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Posterior urethral valves: Treatment with medication and surgeryPPosterior urethral valves: Treatment with medication and surgeryPosterior urethral valves: Treatment with medication and surgeryEnglishUrologyChild (0-12 years);Teen (13-18 years)Kidneys;Urethra;BladderRenal system/Urinary systemNon-drug treatmentCaregivers Adult (19+)NA2023-07-18T04:00:00Z10.500000000000048.90000000000001479.00000000000Health (A-Z) - ProcedureHealth A-Z<p>Learn about the medications, interventions and surgeries used to manage posterior urethral valves in children.</p><h2>What is posterior urethral valves?</h2><p><a href="/article?contentid=4162&language=english">Posterior urethral valves (PUV)</a> is a blockage of the urethra (pee tube) that some children with male reproductive systems are born with.</p><p>Your child will need surgery to address PUV. The type of surgery that will be offered is individualized and is based on:</p><ul><li>how the creatinine (waste product in the blood that is normally filtered out by the kidneys) responds to bladder drainage </li><li>how the hydronephrosis (enlargement of kidneys) or hydroureter (enlargement of ureters) looks after bladder drainage </li><li>the size of your child </li></ul><p>Depending on how PUV affects your child, they may need to take medications and sometimes catheters to manage PUV. They may also need additional surgeries to help with bladder and kidney function.</p><h2>Key points</h2><ul><li>There are different types of surgeries that can address posterior urethral valves (PUV), a blockage in the urethra. Your child’s health-care team will consider various factors to decide which surgery is best for your child.</li><li>Even after the blockage is addressed, your child may have problems with bladder and kidney function. These may be able to be managed with medications and, sometimes catheters to help empty the bladder.</li><li>Your child may need additional surgeries if they have persistent blockage in the urethra, worsening hydronephrosis (swelling of the kidneys), development of urinary tract infections or rising creatinine (a waste product in the blood). Surgery can also help improve bladder function and reduce pee accidents.</li></ul><h2>Managing posterior urethral valves</h2><h3>Surgery (initial)</h3><p>Below are the types of surgeries your child may be offered to address PUV. Your child’s health-care team will determine which surgery is most appropriate for your child.</p><h4>Valve ablation</h4><p>A valve ablation is a procedure to physically remove the blockage from the urethra. This is done in the operating room under general anaesthesia. The surgeon will place a camera through the urethra to see the blockage and then remove the extra tissue that is causing the obstruction. A catheter will be left for drainage while the urethra heals. This catheter will be removed in the urology clinic, usually after seven to 10 days.</p><p>Valve ablation may be offered if:</p><ul><li>the creatinine and hydronephrosis improve with bladder drainage, and </li><li>your child is big enough for the surgical instruments. </li></ul><p>Usually, after valve ablation surgery, parents and caregivers are taught <a href="/article?contentid=978&language=english">how to perform catheterization</a> for their child at regular intervals during the day to check the amount of urine being stored in the bladder. Your child will have an indwelling catheter for overnight (at least 12 hours) to make sure there is no pressure on the kidneys. Children are also given bladder medications to help relax the bladder and to help the bladder empty better. Some or all of these interventions may be stopped or reduced based on how your child is doing at follow-up visits.</p><h4>Urinary diversions</h4><h5>Vesicostomy</h5><p>A <a href="/article?contentid=1024&language=english">vesicostomy</a> is a surgery that involves opening the bladder to the skin to allow for continuous drainage. The bladder opening is between the belly button and penis and is covered by the diaper. This is a temporary procedure, and the vesicostomy is usually closed around the age of toilet training. </p><p>Vesicostomy may be offered if:</p><ul><li>the creatinine and hydronephrosis improves with bladder drainage, and </li><li>your child is too small for the surgical instruments used for a valve ablation.</li></ul><p>Your child will have a tube through the vesicostomy temporarily while it is healing. After that, parents and caregivers will be shown how to insert a catheter into the opening. This will need to be done one or two times a day to make sure the vesicostomy stays open. Before your child’s vesicostomy is closed, you will need to start giving your child medications to help with bladder function. </p><h5>Ureterostomy</h5><p>Sometimes, because the bladder was working hard to push pee out of the body through a blockage, the bladder does not work properly. Instead of being smooth and thin like a balloon, it becomes thick and irregular. When this happens, the kidneys cannot drain into the bladder easily, so the hydronephrosis, hydroureters and creatinine do not get better with bladder drainage. This is because the bladder itself is creating a second obstruction. In this case, the surgery offered will be ureterostomy. A ureterostomy is an opening of the ureter directly to the skin, close to the bladder and within the diaper area, to allow the kidney to drain. It may be on one side or both sides. This is a temporary procedure that is done to protect kidney function while the kidneys are developing. </p><p>Ureterostomy may be offered if:</p><ul><li>creatinine is not improving with bladder drainage, or </li><li>the hydronephrosis and hydroureter are not improving, or they are worsening with bladder drainage. </li></ul><p>There will be tubes in place temporarily while the ureterostomy is healing. After that, parents and caregivers will be shown how to insert a catheter into the opening. You will need to do this one or two times a day to make sure the ureterostomy stays open. Before your child’s ureterostomy is closed, you will need to start giving your child medications to help with bladder function. </p><h4>Circumcision</h4><p>Children with PUV are at an increased risk of urinary tract infections (UTIs). Circumcision has been shown to help decrease this risk. For this reason, you will be offered a circumcision for your child.</p><h3>Medication</h3><h4>Antibiotic prophylaxis</h4><p>Antibiotic prophylaxis is used to prevent UTIs. Children with PUV are at an increased risk of developing UTIs because of decreased bladder function, hydronephrosis/hydroureter or kidney reflux. Antibiotics may be given by mouth, or sometimes they can be given directly into the bladder through catheters. </p><h4>Anticholinergics and beta 3 agonists</h4><h5>Oxybutynin, solifenacin, mirabegron</h5><p>These medications work to relax the bladder and decrease bladder pressures. They are used when the hydronephrosis/hydroureter is not improving due to a thick bladder in order to prepare for closing a vesicostomy or ureterostomy, or if there is urinary incontinence (if your child cannot control when they pee). If your child has difficulty with bladder emptying, this medication may make that problem worse. </p><h4>Alpha blockers</h4><h5>Tamsulosin, silodosin</h5><p>These medications help the bladder empty more effectively by relaxing the muscles around the bladder neck. They may also help decrease hydronephrosis and hydroureter by relaxing the entrance of the ureters into the bladder. </p><h3>Additional surgeries</h3><h4>Redo-ablation</h4><p>Sometimes, children will need a second valve ablation surgery. If a repeat <a href="/article?contentid=1294&language=english">voiding cystourethrogram (VCUG)</a> shows persistent blockage in the urethra, your child will need another valve ablation to remove it. The recovery is very similar to the initial valve ablation.</p><h4>Secondary diversions</h4><p>Vesicostomy or ureterostomy as described above may be offered after a valve ablation if your child has worsening hydronephrosis, develops UTIs or has rising creatinine. This happens because of impaired bladder function despite no physical obstruction in the urethra.</p><h4>Continent catheterizable channel</h4><p>Continent catheterizable channel (<a href="/article?contentid=1008&language=english">Mitrofanoff/Monti</a>) is done for children who require intermittent catheterization but do not tolerate them through the penis. The appendix (or a piece of the bowel) is used to make a channel from the bladder to the bellybutton. This channel is used for catheterization intermittently throughout the day and night. This allows your child to effectively empty the bladder without pain, and it helps with independence and continence.</p><h4>Botulinum toxin type A</h4><p> <a href="/article?contentid=1026&language=english">Botulinum toxin type A</a>, or Botox®, is used as a replacement for anticholinergic medications. It is injected directly into the bladder wall. This is done in the operating room and requires general anaesthesia.</p><p>Botox® helps to relax the bladder, decrease pee accidents and lower bladder pressures. Because Botox® injections can make it harder for the bladder to empty on its own, most children who have this are already doing intermittent catheters. The benefit of Botox® is that it replaces the need for daily oral medication, but the effect only lasts four to six months, and each time it is re-done, it requires anaesthesia and a trip to the operating room. In rarer cases, Botox® may be injected into the bladder neck to help relax the exit of the bladder, which makes peeing easier and helps drain the kidneys. However. this may sometimes also cause continuous leaking of pee.</p><h4>Suprapubic tube (SPT)</h4><p>A suprapubic tube (SPT) is a type of catheter that is inserted through the abdominal wall, directly into the bladder. This is done under anaesthesia or sedation. SPTs may be offered for children who need to start catheterizing but are not ready to do it through the penis or to have a catheterizable channel. They are used for overnight drainage and to check for poor emptying during the day. SPTs need to be changed every four to six weeks. They are a temporary solution to needing to catheterize. SPTs not a good long-term option because they put children at an increased risk of UTIs.</p>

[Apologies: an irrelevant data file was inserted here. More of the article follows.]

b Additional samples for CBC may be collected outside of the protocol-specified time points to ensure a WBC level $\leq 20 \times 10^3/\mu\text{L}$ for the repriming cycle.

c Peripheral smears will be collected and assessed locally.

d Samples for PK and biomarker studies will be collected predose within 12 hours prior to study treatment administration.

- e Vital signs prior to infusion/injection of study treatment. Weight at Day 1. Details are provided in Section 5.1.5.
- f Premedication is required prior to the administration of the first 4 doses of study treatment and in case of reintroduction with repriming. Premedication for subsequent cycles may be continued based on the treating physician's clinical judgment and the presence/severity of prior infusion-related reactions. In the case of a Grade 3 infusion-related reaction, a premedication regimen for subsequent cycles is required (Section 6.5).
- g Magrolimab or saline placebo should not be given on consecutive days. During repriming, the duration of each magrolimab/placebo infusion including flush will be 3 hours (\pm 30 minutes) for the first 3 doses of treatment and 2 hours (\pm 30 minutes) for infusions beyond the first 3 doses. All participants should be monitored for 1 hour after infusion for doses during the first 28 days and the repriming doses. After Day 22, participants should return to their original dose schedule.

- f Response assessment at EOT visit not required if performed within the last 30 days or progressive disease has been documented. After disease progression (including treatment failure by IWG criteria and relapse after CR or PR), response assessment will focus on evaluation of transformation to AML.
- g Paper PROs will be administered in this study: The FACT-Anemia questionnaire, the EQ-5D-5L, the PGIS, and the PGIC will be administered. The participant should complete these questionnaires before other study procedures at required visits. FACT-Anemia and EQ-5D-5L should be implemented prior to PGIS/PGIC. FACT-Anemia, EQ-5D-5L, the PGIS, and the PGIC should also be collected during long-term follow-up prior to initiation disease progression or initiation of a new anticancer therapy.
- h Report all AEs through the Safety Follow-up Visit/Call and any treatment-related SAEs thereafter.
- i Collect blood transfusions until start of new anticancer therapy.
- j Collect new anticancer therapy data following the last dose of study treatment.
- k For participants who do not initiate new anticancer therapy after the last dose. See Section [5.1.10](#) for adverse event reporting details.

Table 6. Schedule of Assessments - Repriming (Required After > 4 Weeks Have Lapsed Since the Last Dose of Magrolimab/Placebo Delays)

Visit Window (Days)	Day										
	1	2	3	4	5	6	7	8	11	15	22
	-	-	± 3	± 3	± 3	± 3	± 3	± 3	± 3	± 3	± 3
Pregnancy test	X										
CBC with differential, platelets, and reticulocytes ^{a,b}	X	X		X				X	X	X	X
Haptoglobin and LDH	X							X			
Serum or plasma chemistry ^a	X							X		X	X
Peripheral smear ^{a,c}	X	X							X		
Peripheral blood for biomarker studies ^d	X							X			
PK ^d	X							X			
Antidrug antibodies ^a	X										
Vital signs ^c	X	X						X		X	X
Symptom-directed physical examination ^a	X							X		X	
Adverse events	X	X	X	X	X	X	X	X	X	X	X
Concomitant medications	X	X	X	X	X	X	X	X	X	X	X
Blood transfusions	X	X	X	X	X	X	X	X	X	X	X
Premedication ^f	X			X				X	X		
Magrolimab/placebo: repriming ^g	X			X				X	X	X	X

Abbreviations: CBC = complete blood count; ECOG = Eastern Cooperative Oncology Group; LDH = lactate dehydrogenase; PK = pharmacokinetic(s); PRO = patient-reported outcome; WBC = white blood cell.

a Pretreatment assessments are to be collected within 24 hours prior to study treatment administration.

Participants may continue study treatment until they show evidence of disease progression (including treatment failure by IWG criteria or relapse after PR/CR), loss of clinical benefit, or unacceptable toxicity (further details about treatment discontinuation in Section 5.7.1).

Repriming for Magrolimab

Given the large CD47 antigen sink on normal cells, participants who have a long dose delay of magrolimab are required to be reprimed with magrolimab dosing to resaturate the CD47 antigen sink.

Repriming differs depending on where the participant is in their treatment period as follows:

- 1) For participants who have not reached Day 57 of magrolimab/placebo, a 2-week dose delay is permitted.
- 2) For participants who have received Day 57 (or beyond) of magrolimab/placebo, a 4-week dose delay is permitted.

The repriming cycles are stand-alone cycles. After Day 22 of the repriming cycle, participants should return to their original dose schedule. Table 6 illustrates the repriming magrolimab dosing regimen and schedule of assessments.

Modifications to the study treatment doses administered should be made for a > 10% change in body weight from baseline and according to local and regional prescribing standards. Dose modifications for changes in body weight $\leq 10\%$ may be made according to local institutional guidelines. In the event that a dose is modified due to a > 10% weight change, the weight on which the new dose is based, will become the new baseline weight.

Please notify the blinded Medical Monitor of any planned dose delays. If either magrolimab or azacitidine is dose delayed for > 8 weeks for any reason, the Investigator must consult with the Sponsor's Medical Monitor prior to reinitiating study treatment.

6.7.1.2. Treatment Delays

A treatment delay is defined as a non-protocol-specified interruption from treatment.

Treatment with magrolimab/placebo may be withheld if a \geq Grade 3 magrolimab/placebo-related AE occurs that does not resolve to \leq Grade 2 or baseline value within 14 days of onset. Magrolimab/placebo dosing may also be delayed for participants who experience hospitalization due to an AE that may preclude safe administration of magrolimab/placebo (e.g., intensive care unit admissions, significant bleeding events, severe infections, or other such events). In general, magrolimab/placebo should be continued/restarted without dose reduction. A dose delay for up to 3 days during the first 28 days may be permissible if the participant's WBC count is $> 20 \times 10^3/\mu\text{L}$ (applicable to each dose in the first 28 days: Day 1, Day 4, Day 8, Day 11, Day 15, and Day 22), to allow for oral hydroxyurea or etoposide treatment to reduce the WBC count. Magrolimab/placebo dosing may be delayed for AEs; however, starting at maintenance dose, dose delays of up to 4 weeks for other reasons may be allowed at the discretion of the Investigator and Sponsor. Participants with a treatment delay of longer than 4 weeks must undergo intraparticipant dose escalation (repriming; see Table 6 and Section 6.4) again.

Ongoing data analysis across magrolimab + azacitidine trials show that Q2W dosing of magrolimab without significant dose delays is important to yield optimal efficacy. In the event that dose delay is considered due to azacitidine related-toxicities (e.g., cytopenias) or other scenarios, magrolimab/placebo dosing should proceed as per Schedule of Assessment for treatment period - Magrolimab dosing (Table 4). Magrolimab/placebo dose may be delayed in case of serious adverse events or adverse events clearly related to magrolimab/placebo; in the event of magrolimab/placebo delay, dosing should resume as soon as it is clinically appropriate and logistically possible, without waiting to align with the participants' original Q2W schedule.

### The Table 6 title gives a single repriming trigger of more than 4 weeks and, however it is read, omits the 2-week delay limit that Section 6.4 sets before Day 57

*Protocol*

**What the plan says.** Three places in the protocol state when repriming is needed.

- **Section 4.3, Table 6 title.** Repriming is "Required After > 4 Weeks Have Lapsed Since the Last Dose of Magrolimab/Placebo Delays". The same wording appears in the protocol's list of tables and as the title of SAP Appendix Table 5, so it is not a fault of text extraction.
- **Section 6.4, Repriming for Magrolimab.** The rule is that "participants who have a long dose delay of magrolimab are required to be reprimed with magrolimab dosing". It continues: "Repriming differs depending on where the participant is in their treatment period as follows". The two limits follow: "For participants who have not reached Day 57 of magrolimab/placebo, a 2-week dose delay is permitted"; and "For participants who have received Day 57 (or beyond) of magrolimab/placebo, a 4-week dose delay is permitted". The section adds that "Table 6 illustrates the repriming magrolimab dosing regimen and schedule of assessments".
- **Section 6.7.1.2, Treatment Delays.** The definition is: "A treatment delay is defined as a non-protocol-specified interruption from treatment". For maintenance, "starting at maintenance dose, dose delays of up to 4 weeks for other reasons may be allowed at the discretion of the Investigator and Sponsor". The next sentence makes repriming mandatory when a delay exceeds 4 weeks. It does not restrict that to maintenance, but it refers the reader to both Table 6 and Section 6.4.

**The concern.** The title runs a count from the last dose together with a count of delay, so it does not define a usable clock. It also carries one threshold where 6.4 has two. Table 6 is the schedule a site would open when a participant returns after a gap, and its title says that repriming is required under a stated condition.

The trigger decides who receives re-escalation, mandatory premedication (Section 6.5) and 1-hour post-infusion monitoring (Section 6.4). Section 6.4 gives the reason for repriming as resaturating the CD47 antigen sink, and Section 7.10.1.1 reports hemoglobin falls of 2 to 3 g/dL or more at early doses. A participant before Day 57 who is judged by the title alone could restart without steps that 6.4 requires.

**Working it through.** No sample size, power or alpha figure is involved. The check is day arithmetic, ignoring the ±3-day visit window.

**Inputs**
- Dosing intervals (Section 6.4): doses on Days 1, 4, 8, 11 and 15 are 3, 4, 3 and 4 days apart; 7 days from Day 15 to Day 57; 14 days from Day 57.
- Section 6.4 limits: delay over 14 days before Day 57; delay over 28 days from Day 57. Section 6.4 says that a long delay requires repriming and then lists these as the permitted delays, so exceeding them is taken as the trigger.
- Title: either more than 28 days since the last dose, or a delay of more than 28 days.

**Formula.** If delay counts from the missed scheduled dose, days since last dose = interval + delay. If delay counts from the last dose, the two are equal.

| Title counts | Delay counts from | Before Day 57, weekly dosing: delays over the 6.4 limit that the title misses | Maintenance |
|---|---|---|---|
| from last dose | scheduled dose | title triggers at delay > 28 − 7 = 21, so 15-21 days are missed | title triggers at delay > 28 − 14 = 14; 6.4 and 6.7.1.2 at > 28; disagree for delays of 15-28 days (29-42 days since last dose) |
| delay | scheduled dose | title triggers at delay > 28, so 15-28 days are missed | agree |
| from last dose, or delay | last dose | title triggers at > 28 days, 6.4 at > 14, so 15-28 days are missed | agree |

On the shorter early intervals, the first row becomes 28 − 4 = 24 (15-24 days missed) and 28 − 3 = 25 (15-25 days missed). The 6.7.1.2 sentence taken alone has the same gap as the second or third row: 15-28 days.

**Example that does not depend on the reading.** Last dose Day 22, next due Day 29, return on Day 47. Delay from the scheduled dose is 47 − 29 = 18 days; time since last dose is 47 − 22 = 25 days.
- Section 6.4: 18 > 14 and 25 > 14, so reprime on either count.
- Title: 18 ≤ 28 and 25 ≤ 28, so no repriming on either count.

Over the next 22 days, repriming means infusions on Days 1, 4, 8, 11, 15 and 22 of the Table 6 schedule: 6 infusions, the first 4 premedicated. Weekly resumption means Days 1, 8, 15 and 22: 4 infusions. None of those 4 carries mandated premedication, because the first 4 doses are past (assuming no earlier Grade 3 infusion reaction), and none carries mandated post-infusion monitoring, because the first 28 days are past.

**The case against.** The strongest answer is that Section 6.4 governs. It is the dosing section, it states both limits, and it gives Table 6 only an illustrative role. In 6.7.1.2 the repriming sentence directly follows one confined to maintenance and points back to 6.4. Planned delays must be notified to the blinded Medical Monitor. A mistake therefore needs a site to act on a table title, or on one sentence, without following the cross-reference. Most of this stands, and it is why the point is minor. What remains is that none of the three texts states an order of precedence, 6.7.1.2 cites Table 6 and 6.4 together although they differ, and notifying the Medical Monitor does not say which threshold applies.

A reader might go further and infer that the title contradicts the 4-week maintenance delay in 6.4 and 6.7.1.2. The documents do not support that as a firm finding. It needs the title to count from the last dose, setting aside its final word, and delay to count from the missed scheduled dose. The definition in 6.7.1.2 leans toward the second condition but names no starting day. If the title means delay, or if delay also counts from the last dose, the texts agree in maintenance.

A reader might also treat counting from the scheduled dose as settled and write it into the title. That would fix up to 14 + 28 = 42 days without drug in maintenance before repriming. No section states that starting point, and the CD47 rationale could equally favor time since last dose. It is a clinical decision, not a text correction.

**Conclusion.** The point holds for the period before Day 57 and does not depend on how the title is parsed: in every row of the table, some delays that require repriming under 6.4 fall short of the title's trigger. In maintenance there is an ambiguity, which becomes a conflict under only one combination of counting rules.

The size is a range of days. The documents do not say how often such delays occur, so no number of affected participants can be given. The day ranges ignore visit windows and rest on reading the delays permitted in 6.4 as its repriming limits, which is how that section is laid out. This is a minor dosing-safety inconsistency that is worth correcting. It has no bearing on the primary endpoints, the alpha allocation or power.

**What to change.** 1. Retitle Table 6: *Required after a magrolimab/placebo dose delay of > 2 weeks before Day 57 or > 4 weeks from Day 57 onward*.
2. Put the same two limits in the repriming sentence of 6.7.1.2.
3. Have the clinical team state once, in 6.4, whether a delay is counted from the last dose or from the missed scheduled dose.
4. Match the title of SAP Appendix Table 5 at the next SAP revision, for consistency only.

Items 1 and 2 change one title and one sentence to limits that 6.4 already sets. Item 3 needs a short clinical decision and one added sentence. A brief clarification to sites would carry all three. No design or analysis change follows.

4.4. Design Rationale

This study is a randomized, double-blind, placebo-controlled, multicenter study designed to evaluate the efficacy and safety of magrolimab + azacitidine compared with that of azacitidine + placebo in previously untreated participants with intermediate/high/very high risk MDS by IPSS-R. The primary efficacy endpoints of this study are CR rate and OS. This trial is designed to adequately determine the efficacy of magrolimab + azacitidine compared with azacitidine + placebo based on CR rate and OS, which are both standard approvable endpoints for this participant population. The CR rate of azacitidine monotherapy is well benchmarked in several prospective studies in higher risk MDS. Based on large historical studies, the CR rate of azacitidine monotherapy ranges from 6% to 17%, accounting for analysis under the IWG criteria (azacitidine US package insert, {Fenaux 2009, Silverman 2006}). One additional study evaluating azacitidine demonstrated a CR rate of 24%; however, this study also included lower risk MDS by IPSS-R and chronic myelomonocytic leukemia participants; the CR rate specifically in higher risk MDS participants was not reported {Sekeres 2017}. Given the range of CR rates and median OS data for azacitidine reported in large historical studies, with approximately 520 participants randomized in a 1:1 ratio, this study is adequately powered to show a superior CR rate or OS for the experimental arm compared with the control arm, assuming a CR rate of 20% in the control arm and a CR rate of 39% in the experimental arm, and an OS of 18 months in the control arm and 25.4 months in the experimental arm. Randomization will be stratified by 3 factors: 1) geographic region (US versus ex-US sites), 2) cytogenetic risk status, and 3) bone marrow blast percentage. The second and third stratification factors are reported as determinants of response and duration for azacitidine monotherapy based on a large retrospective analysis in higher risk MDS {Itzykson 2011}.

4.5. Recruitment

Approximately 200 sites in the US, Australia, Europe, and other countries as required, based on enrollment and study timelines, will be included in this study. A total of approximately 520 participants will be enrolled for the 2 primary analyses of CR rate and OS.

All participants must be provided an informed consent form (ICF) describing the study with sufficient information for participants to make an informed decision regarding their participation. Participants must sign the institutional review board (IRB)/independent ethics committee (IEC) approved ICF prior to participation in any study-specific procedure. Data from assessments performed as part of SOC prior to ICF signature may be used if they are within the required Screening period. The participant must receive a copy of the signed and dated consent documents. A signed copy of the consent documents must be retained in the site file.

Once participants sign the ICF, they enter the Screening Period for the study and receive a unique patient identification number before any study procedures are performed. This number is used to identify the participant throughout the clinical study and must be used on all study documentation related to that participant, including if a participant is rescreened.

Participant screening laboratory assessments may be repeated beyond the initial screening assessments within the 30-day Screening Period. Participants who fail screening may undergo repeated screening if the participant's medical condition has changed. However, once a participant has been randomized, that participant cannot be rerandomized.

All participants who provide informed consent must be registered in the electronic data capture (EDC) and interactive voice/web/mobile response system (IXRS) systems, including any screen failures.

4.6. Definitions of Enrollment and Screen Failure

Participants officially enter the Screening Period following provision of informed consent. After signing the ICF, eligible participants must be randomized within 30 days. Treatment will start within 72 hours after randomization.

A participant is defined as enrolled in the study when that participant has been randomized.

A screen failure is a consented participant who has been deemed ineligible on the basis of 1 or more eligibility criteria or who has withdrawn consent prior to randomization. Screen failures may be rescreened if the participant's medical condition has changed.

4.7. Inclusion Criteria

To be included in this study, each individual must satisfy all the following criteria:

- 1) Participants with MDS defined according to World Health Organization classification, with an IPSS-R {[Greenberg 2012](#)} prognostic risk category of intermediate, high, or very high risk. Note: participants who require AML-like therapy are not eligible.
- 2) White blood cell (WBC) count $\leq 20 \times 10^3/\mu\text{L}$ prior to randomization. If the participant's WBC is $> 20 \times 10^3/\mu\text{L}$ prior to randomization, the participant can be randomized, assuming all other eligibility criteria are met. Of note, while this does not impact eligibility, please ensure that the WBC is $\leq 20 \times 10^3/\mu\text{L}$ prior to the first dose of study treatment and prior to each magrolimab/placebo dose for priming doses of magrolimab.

Posterior urethral valves: Treatment with medication and surgery4163.00000000000Posterior urethral valves: Treatment with medication and surgeryPosterior urethral valves: Treatment with medication and surgeryPEnglishUrologyChild (0-12 years);Teen (13-18 years)Kidneys;Urethra;BladderRenal system/Urinary systemNon-drug treatmentCaregivers Adult (19+)NA2023-07-18T04:00:00Z10.500000000000048.90000000000001479.00000000000Health (A-Z) - ProcedureHealth A-Z<p>Learn about the medications, interventions and surgeries used to manage posterior urethral valves in children.</p><h2>What is posterior urethral valves?</h2><p><a href="/article?contentid=4162&language=english">Posterior urethral valves (PUV)</a> is a blockage of the urethra (pee tube) that some children with male reproductive systems are born with.</p><p>Your child will need surgery to address PUV. The type of surgery that will be offered is individualized and is based on:</p><ul><li>how the creatinine (waste product in the blood that is normally filtered out by the kidneys) responds to bladder drainage </li><li>how the hydronephrosis (enlargement of kidneys) or hydroureter (enlargement of ureters) looks after bladder drainage </li><li>the size of your child </li></ul><p>Depending on how PUV affects your child, they may need to take medications and sometimes catheters to manage PUV. They may also need additional surgeries to help with bladder and kidney function.</p><h2>Key points</h2><ul><li>There are different types of surgeries that can address posterior urethral valves (PUV), a blockage in the urethra. Your child’s health-care team will consider various factors to decide which surgery is best for your child.</li><li>Even after the blockage is addressed, your child may have problems with bladder and kidney function. These may be able to be managed with medications and, sometimes catheters to help empty the bladder.</li><li>Your child may need additional surgeries if they have persistent blockage in the urethra, worsening hydronephrosis (swelling of the kidneys), development of urinary tract infections or rising creatinine (a waste product in the blood). Surgery can also help improve bladder function and reduce pee accidents.</li></ul><h2>Managing posterior urethral valves</h2><h3>Surgery (initial)</h3><p>Below are the types of surgeries your child may be offered to address PUV. Your child’s health-care team will determine which surgery is most appropriate for your child.</p><h4>Valve ablation</h4><p>A valve ablation is a procedure to physically remove the blockage from the urethra. This is done in the operating room under general anaesthesia. The surgeon will place a camera through the urethra to see the blockage and then remove the extra tissue that is causing the obstruction. A catheter will be left for drainage while the urethra heals. This catheter will be removed in the urology clinic, usually after seven to 10 days.</p><p>Valve ablation may be offered if:</p><ul><li>the creatinine and hydronephrosis improve with bladder drainage, and </li><li>your child is big enough for the surgical instruments. </li></ul><p>Usually, after valve ablation surgery, parents and caregivers are taught <a href="/article?contentid=978&language=english">how to perform catheterization</a> for their child at regular intervals during the day to check the amount of urine being stored in the bladder. Your child will have an indwelling catheter for overnight (at least 12 hours) to make sure there is no pressure on the kidneys. Children are also given bladder medications to help relax the bladder and to help the bladder empty better. Some or all of these interventions may be stopped or reduced based on how your child is doing at follow-up visits.</p><h4>Urinary diversions</h4><h5>Vesicostomy</h5><p>A <a href="/article?contentid=1024&language=english">vesicostomy</a> is a surgery that involves opening the bladder to the skin to allow for continuous drainage. The bladder opening is between the belly button and penis and is covered by the diaper. This is a temporary procedure, and the vesicostomy is usually closed around the age of toilet training. </p><p>Vesicostomy may be offered if:</p><ul><li>the creatinine and hydronephrosis improves with bladder drainage, and </li><li>your child is too small for the surgical instruments used for a valve ablation.</li></ul><p>Your child will have a tube through the vesicostomy temporarily while it is healing. After that, parents and caregivers will be shown how to insert a catheter into the opening. This will need to be done one or two times a day to make sure the vesicostomy stays open. Before your child’s vesicostomy is closed, you will need to start giving your child medications to help with bladder function. </p><h5>Ureterostomy</h5><p>Sometimes, because the bladder was working hard to push pee out of the body through a blockage, the bladder does not work properly. Instead of being smooth and thin like a balloon, it becomes thick and irregular. When this happens, the kidneys cannot drain into the bladder easily, so the hydronephrosis, hydroureters and creatinine do not get better with bladder drainage. This is because the bladder itself is creating a second obstruction. In this case, the surgery offered will be ureterostomy. A ureterostomy is an opening of the ureter directly to the skin, close to the bladder and within the diaper area, to allow the kidney to drain. It may be on one side or both sides. This is a temporary procedure that is done to protect kidney function while the kidneys are developing. </p><p>Ureterostomy may be offered if:</p><ul><li>creatinine is not improving with bladder drainage, or </li><li>the hydronephrosis and hydroureter are not improving, or they are worsening with bladder drainage. </li></ul><p>There will be tubes in place temporarily while the ureterostomy is healing. After that, parents and caregivers will be shown how to insert a catheter into the opening. You will need to do this one or two times a day to make sure the ureterostomy stays open. Before your child’s ureterostomy is closed, you will need to start giving your child medications to help with bladder function. </p><h4>Circumcision</h4><p>Children with PUV are at an increased risk of urinary tract infections (UTIs). Circumcision has been shown to help decrease this risk. For this reason, you will be offered a circumcision for your child.</p><h3>Medication</h3><h4>Antibiotic prophylaxis</h4><p>Antibiotic prophylaxis is used to prevent UTIs. Children with PUV are at an increased risk of developing UTIs because of decreased bladder function, hydronephrosis/hydroureter or kidney reflux. Antibiotics may be given by mouth, or sometimes they can be given directly into the bladder through catheters. </p><h4>Anticholinergics and beta 3 agonists</h4><h5>Oxybutynin, solifenacin, mirabegron</h5><p>These medications work to relax the bladder and decrease bladder pressures. They are used when the hydronephrosis/hydroureter is not improving due to a thick bladder in order to prepare for closing a vesicostomy or ureterostomy, or if there is urinary incontinence (if your child cannot control when they pee). If your child has difficulty with bladder emptying, this medication may make that problem worse. </p><h4>Alpha blockers</h4><h5>Tamsulosin, silodosin</h5><p>These medications help the bladder empty more effectively by relaxing the muscles around the bladder neck. They may also help decrease hydronephrosis and hydroureter by relaxing the entrance of the ureters into the bladder. </p><h3>Additional surgeries</h3><h4>Redo-ablation</h4><p>Sometimes, children will need a second valve ablation surgery. If a repeat <a href="/article?contentid=1294&language=english">voiding cystourethrogram (VCUG)</a> shows persistent blockage in the urethra, your child will need another valve ablation to remove it. The recovery is very similar to the initial valve ablation.</p><h4>Secondary diversions</h4><p>Vesicostomy or ureterostomy as described above may be offered after a valve ablation if your child has worsening hydronephrosis, develops UTIs or has rising creatinine. This happens because of impaired bladder function despite no physical obstruction in the urethra.</p><h4>Continent catheterizable channel</h4><p>Continent catheterizable channel (<a href="/article?contentid=1008&language=english">Mitrofanoff/Monti</a>) is done for children who require intermittent catheterization but do not tolerate them through the penis. The appendix (or a piece of the bowel) is used to make a channel from the bladder to the bellybutton. This channel is used for catheterization intermittently throughout the day and night. This allows your child to effectively empty the bladder without pain, and it helps with independence and continence.</p><h4>Botulinum toxin type A</h4><p> <a href="/article?contentid=1026&language=english">Botulinum toxin type A</a>, or Botox®, is used as a replacement for anticholinergic medications. It is injected directly into the bladder wall. This is done in the operating room and requires general anaesthesia.</p><p>Botox® helps to relax the bladder, decrease pee accidents and lower bladder pressures. Because Botox® injections can make it harder for the bladder to empty on its own, most children who have this are already doing intermittent catheters. The benefit of Botox® is that it replaces the need for daily oral medication, but the effect only lasts four to six months, and each time it is re-done, it requires anaesthesia and a trip to the operating room. In rarer cases, Botox® may be injected into the bladder neck to help relax the exit of the bladder, which makes peeing easier and helps drain the kidneys. However. this may sometimes also cause continuous leaking of pee.</p><h4>Suprapubic tube (SPT)</h4><p>A suprapubic tube (SPT) is a type of catheter that is inserted through the abdominal wall, directly into the bladder. This is done under anaesthesia or sedation. SPTs may be offered for children who need to start catheterizing but are not ready to do it through the penis or to have a catheterizable channel. They are used for overnight drainage and to check for poor emptying during the day. SPTs need to be changed every four to six weeks. They are a temporary solution to needing to catheterize. SPTs not a good long-term option because they put children at an increased risk of UTIs.</p>Posterior urethral valves: Treatment with medication and surgeryFalse